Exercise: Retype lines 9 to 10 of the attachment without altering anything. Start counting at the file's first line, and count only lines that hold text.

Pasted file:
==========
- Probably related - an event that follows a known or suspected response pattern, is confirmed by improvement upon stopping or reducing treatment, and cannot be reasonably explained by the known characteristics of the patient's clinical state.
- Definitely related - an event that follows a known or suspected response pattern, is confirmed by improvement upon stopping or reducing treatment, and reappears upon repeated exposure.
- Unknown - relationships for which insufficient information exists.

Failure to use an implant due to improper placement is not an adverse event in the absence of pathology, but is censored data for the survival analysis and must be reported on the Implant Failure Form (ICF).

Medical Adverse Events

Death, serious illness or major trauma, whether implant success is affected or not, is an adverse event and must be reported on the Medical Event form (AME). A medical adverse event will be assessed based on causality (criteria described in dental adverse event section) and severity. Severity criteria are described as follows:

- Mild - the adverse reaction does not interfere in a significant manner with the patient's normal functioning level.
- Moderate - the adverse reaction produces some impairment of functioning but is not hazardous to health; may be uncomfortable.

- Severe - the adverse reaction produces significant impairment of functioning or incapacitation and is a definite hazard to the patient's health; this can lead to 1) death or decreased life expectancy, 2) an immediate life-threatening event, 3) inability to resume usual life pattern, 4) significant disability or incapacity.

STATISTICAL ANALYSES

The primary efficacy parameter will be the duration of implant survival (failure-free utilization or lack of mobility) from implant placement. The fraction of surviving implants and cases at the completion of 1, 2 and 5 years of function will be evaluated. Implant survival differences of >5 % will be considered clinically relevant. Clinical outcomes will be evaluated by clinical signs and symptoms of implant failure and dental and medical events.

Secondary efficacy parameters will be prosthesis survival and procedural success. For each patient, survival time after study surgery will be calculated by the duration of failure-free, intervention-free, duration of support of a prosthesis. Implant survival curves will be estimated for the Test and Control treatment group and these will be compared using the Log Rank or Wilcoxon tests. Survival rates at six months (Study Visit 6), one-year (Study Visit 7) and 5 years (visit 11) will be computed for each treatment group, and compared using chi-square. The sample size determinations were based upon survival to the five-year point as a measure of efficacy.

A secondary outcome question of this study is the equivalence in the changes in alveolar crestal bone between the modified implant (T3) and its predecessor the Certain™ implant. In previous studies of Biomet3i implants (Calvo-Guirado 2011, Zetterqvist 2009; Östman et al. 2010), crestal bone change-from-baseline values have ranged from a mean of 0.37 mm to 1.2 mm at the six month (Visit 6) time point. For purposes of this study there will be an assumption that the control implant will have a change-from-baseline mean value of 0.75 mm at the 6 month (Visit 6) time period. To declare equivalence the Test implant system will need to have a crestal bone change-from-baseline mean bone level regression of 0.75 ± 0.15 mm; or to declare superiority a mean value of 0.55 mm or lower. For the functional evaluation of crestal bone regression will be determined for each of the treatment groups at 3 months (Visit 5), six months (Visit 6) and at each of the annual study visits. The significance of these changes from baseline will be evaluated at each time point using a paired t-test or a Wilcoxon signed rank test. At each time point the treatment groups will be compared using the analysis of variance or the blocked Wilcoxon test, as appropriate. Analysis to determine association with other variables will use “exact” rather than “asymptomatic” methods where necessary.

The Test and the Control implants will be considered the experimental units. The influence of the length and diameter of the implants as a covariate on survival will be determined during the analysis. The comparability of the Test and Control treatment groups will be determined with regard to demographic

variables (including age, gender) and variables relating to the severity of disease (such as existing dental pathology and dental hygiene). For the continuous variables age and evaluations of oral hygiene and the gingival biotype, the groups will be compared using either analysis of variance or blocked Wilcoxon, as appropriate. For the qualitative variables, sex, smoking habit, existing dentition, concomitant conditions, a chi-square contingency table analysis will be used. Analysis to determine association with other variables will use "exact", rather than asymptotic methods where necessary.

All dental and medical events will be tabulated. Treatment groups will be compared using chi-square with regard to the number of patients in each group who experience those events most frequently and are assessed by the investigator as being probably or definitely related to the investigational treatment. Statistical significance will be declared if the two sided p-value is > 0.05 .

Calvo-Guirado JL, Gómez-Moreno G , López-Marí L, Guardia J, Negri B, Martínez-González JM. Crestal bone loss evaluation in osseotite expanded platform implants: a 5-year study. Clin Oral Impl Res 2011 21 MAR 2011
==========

- Severe - the adverse reaction produces significant impairment of functioning or incapacitation and is a definite hazard to the patient's health; this can lead to 1) death or decreased life expectancy, 2) an immediate life-threatening event, 3) inability to resume usual life pattern, 4) significant disability or incapacity.

STATISTICAL ANALYSES